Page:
“Most editors are failed writers, but then again so are most writers.”

  9. Peggy says:

    I have enough w/blogging, email, and cell phones–no text, no music downloads, no gaming. I am a bit of a luddite. The computer for me is a work tool and a means of obtaining news and maintaining long-distance contact. Plus, the kids are primary, not keeping up with each blogger or pundit. I like to read real books, too.

    Cheers!

  10. Dear Fr. Z,

    I read the poem aloud and I loved it. It has quite a punchline
    at the end.

    One year after I came home to the Catholic Church, (having been a convert and left, then returned again), we plugged our computers into the internet. This is where I learned the truth and love of the faith, and learned WHERE to go to learn the truth and love of the faith. Through the internet, I was affirmed in a deeper love and appreciation for the Holy Eucharist, for St. Louis de Montfort and St. Maximilian Kolbe, and making and living a Total Consecration to Jesus through Mary. I learned about Catholic Familyland on the Internet and about many pro-life events. For me, the internet is an incredible tool for strengthening the intellect and the will in the truth and love of the One Holy Catholic and Apostolic faith.
    In the span of over a decade, I have prayed with and for thousands of people and have humbly begged prayers from hundreds. I use the internet liberally as a tool for Evangelization. I have been nearly completely deaf all of my life and communicating on the internet has opened a new world for me. I am very grateful for this means of communication. All for the Sacred and Eucharistic Heart of Jesus, all through the Sorrowful and Immaculate Heart of Mary, all in union with St. Joseph.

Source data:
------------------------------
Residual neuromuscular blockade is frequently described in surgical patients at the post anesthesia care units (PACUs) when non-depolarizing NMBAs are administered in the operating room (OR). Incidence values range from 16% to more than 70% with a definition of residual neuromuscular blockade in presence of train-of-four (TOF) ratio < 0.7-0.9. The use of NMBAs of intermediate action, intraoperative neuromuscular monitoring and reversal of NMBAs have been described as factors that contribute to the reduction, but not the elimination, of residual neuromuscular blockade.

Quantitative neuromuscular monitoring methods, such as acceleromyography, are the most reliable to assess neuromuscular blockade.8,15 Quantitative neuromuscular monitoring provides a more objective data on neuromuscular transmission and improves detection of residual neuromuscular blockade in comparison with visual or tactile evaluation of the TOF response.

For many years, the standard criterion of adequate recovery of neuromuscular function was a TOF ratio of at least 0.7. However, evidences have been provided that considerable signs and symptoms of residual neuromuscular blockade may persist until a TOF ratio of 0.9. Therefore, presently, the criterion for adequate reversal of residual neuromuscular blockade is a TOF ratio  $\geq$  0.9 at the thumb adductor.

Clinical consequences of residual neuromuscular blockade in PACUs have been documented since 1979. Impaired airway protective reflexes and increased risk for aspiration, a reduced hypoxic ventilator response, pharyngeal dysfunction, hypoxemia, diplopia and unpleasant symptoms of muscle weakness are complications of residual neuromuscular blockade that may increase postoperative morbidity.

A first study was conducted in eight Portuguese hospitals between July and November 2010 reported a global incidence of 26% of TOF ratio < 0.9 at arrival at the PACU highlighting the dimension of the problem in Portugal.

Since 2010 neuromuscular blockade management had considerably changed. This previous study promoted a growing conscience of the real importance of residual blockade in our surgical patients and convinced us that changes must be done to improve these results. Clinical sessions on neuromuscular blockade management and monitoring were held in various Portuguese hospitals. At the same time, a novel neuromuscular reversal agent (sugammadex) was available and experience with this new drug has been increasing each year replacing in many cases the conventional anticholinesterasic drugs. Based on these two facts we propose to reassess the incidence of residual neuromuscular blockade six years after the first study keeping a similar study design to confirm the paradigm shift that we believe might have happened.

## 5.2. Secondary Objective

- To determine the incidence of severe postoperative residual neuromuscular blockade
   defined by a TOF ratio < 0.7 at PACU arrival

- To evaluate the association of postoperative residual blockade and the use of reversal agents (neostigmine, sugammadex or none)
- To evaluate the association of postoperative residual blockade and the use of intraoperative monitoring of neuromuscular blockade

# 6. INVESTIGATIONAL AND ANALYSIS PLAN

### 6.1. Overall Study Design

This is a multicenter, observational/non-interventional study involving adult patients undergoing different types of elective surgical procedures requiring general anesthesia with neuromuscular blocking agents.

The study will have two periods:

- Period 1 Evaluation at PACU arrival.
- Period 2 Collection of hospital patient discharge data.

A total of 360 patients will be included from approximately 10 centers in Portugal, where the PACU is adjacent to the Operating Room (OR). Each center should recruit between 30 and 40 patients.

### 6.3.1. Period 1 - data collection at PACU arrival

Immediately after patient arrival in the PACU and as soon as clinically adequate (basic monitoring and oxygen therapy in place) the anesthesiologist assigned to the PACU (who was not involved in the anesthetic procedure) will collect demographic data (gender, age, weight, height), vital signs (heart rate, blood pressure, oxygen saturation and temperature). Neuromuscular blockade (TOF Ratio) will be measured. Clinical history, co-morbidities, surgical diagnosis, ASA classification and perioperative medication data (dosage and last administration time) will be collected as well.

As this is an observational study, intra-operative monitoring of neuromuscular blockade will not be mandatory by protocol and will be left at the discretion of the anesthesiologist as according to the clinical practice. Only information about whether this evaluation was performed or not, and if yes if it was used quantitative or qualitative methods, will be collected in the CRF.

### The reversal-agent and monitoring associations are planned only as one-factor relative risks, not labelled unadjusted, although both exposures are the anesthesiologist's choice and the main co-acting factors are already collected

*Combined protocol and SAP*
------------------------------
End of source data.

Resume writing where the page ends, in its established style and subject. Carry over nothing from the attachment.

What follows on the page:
All my love in the Immaculate Heart of Mary,
    Joan Haselman – on facebook
    prolifejoan – on twitter

  11. Clayton says:

    OMG thx FRZ that so kewl. LOLZ!!!!

    In all seriousness, I shall have to hie myself to the library tomorrow to get this item of literature. Seriously.

  12. Melody says:

    I feel the ironic urge to link to this poem on twitter…

    The internet is morally neutral and can be used for great good, but in many cases it is indeed a sign of our cultural isolation.
    My theory is that we have tried to create a world without shame, and in the process have created a whole culture in which one cannot admit guilt, cannot admit wrongdoing, and cannot seek forgiveness or be forgiven. So we lie to everyone and no one knows us really. We compensate for this with half-lives in audio and text, without texture and feeling. And only on the internet can we be anonymous and truthful to ourselves, or in snaps of streaming consciousness on twitter.

    Joan: Same here, except in my case I was raised in a really bad parish with no catechesis. Whoever put the catechism up on the Vatican website and tied a search engine to it should be credited with saving at least one soul from heresy.